“There’s a certain feeling to a laugh or applause from a GI audience. Once you hear it, you’re addicted for life,” noted Grant. “That feeling, that sound that you get from them that you don’t get from anyone else seems to be saying something like thank you. Thank you for not forgetting.”
According to Grant, these days the USO does more “handshake tours” than shows. In a handshake tour, performers and celebrities can go right into the GIs work area, into his or her space. And it doesn’t have to be the most famous face in the world. It’s just someone they recognize.
“They feel pretty damn good that someone would take the time to come and say hello,” said Grant. Sometimes the people that Grant lines up for these shows or handshake tours are not some well-known celebrities, either. “One day I got Warren Buffet the financier and Jimmy Buffet,” said Grant. “Another time I got Darryl Gates the former Police Chief of LA and Bill Gates because all these GIs have laptops. They said “get Bill Gates over here and tell us how to run these things.’ So, it’s any familiar face that comes into their area that makes them very happy.”
Aside from his USO work, another one of Grant’s more visible roles has been the Ceremonial Mayor of Hollywood. One of the functions that he presides over are the ceremonies to place a ‘star’ on the Hollywood Walk of Fame. He has presided over 550 such ceremonies. His most recent was a ceremony for Magic Johnson who got his ‘star’ not for being an athlete, but for being the owner of a chain of movie theaters across the United States.
Grant also took time during the interview to reflect on the passing of a Hollywood legend Jack Lemmon who died last week.
“Jack was the most unassuming big star I think I’ve ever met. He could do anything. He was a man for all seasons,” remembered Grant fondly.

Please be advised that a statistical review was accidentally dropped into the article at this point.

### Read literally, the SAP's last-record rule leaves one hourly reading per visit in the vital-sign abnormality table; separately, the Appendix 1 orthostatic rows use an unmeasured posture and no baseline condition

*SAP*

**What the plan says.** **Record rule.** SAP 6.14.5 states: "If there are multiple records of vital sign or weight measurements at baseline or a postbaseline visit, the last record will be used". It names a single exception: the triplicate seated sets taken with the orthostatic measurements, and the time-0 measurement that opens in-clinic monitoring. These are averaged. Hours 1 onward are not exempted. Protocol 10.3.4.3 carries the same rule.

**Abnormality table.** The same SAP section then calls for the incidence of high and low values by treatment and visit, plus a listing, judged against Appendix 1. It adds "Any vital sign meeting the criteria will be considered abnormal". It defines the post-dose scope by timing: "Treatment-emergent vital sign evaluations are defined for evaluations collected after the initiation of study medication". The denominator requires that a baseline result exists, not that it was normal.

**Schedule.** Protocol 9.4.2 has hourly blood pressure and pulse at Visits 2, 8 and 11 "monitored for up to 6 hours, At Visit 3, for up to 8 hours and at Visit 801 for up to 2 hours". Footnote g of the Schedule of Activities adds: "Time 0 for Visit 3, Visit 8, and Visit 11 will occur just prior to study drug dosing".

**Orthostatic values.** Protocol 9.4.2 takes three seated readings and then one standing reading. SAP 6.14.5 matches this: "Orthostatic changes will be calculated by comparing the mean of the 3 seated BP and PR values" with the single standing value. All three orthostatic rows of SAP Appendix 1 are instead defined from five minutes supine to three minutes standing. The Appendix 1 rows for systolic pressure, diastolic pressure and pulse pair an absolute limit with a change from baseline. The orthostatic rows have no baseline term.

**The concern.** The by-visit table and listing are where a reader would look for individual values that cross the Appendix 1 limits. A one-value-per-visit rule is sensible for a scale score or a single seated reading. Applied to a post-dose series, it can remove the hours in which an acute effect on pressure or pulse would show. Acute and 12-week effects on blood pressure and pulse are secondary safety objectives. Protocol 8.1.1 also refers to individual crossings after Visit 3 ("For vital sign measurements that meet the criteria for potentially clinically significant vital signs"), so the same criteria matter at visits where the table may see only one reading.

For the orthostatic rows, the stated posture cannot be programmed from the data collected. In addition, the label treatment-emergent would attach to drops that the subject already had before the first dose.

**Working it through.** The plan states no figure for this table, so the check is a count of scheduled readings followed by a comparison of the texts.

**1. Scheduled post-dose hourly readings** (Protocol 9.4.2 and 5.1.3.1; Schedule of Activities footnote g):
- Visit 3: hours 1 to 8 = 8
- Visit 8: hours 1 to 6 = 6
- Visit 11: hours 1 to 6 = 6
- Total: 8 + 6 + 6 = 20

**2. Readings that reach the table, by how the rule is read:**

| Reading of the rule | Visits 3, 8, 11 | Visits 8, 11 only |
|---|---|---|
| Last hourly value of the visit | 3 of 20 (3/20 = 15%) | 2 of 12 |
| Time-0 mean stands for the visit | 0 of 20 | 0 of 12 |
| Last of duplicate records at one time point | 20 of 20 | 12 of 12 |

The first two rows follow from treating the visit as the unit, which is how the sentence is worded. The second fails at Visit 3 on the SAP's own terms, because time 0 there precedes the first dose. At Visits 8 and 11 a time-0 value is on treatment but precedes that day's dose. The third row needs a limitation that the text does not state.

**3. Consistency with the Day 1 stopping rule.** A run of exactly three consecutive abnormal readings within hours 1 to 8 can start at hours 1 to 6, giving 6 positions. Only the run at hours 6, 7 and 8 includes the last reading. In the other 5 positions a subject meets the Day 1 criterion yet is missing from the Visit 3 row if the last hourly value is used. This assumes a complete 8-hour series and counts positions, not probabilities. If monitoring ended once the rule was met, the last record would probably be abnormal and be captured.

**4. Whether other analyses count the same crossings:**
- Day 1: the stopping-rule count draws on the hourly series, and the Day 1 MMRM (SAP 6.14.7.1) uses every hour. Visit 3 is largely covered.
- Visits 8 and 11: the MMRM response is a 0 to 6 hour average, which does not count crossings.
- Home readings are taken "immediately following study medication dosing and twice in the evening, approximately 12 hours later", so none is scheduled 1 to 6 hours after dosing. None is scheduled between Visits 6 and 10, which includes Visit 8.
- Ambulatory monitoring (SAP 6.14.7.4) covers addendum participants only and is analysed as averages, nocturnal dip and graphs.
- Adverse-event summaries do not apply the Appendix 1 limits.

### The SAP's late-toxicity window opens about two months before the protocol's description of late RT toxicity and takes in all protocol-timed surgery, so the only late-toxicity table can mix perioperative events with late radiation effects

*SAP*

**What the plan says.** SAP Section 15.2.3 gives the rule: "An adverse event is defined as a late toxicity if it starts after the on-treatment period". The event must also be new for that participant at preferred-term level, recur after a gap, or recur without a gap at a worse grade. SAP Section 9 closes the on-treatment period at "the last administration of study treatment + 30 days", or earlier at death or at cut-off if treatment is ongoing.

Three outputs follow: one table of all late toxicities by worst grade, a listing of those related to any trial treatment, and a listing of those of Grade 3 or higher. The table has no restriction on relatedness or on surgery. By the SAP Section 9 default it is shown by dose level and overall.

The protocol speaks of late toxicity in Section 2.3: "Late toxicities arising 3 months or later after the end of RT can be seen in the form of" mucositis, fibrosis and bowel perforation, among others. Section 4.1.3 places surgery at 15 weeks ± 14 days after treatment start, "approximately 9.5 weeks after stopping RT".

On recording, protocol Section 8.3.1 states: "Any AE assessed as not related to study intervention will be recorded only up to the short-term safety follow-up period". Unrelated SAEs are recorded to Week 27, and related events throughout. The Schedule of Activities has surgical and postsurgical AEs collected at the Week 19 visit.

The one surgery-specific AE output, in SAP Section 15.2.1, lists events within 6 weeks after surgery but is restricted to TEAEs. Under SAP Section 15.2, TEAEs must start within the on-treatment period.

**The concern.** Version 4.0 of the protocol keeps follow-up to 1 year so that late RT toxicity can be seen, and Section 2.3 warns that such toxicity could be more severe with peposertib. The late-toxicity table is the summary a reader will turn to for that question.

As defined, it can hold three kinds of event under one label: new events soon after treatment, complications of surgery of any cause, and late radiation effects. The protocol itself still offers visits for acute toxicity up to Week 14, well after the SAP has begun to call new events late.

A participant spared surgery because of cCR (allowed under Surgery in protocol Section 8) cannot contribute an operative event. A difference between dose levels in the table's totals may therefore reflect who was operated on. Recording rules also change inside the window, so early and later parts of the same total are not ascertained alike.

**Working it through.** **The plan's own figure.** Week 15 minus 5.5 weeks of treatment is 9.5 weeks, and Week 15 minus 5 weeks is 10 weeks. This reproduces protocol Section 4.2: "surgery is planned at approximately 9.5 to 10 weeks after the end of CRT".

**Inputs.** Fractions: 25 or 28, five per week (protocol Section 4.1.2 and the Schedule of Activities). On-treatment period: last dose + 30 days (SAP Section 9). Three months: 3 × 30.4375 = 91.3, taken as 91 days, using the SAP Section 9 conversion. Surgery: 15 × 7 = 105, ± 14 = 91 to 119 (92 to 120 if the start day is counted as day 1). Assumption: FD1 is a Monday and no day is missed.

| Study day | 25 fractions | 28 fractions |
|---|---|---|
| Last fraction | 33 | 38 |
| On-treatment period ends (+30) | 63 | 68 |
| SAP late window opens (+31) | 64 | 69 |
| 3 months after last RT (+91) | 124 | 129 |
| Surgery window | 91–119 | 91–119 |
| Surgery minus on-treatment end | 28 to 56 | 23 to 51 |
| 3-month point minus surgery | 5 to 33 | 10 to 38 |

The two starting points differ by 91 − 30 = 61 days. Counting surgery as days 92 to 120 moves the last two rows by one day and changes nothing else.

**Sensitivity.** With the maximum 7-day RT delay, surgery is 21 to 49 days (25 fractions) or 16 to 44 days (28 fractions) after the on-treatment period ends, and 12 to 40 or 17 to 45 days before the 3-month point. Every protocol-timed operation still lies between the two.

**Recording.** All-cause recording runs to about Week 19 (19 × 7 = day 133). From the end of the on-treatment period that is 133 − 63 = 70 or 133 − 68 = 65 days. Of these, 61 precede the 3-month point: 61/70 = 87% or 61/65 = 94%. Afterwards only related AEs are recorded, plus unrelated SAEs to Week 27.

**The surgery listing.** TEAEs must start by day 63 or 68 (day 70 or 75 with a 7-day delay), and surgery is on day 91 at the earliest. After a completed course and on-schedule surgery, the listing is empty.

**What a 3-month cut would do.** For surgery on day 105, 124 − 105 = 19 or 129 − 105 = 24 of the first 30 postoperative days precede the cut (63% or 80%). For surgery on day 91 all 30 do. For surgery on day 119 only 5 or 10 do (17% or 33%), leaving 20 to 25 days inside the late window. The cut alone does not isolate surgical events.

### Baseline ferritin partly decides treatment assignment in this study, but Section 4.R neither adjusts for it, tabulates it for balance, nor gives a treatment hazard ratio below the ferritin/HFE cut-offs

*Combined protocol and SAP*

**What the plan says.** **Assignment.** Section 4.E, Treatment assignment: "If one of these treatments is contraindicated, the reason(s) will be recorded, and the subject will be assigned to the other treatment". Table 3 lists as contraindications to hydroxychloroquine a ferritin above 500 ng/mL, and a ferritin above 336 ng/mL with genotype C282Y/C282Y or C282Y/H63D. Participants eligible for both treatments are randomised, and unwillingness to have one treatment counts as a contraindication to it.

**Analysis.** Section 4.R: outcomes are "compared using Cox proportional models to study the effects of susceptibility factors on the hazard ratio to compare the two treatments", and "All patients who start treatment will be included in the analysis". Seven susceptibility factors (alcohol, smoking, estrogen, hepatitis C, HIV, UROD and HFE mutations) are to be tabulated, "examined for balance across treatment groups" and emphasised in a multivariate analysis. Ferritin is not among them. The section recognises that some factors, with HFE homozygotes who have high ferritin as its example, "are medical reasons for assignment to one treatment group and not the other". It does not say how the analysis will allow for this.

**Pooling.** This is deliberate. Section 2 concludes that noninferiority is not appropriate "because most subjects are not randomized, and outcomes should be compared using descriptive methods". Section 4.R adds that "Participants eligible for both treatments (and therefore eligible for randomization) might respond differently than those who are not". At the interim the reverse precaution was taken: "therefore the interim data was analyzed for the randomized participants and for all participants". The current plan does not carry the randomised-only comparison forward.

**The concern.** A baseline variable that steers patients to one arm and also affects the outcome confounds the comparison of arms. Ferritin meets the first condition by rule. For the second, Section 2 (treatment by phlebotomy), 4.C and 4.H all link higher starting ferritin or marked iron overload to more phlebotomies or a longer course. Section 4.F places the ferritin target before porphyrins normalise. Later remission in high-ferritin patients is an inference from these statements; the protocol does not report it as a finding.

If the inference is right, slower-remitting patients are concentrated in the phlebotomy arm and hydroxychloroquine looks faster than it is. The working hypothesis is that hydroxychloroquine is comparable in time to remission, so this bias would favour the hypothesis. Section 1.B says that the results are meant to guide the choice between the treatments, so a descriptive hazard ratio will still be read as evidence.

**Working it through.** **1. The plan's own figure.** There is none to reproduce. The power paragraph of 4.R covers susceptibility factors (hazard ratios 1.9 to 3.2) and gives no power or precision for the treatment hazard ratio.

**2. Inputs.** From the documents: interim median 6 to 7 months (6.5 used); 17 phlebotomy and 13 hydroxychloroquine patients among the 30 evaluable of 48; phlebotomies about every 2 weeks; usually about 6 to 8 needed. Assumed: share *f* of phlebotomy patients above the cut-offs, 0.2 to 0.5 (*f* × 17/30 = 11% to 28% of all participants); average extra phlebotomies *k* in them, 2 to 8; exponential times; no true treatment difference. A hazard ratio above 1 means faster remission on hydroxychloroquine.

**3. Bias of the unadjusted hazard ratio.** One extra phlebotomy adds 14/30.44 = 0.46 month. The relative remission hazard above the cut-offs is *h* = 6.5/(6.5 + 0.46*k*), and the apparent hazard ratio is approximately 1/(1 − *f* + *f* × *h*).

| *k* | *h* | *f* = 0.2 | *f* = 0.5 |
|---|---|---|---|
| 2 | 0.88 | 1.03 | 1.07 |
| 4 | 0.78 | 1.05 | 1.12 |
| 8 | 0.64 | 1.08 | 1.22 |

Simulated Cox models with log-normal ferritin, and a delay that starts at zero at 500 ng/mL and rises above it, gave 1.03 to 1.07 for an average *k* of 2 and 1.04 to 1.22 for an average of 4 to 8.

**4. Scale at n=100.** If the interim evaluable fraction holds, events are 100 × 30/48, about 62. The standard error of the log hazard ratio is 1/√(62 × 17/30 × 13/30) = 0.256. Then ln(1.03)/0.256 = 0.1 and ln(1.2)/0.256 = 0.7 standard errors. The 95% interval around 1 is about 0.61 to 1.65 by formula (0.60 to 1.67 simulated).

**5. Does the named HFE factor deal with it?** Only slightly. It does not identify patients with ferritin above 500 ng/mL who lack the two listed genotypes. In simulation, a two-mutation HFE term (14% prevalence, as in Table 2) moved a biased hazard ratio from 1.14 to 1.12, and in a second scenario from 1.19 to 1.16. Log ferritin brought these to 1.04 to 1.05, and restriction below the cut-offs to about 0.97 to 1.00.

“He came to my Walk of Fame ceremonies. When I knew he was coming, I would be on the look out for him because I loved the way he walked down the street. He came alone. No bodyguards. No agents. No publicists. Just Jack.
“And he’d walk down the street in this strange little walk he had. He had a smile for everybody. And the fun part was watching the reaction of the people he just passed because all of a sudden they realize that Jack Lemmon had just passed by! And he always had time to listen to whatever people wanted to say to him.”
One of the saddest parts of his job has to do the eulogies when he puts the flowers on the Walk of Fame’s star when they die. “I’m doing too many eulogies lately,” said Grant sadly. “Our group is rapidly passing on.”
Coming back to Korea, whether to perform or to visit has also been quite rewarding for Grant. He’s been impressed with how Korea has changed so much since the Korean War. “I’ve loved the spirit of the Korean people. In many ways they are entrepreneurs, they love adventure,” noted Grant. “They love to take chances.”
Looking back on all the tours, all the shows, all the lives that he has touched, Grant was rather humbled by it all. His passion remains just as fervent today as it was when he first performed in Korea. Grant, who has been preparing for this trip since January, will spend the next couple of days entertaining soldiers of the 2nd Infantry Division. He leaves on Saturday.
“It’s been a very thrilling hobby,” reflected Grant. “I just hope that when people think of me, they say ‘he did what he said he was going to do.’ That would be nice.”
This article first appeared in The Korea Times July 4, 2001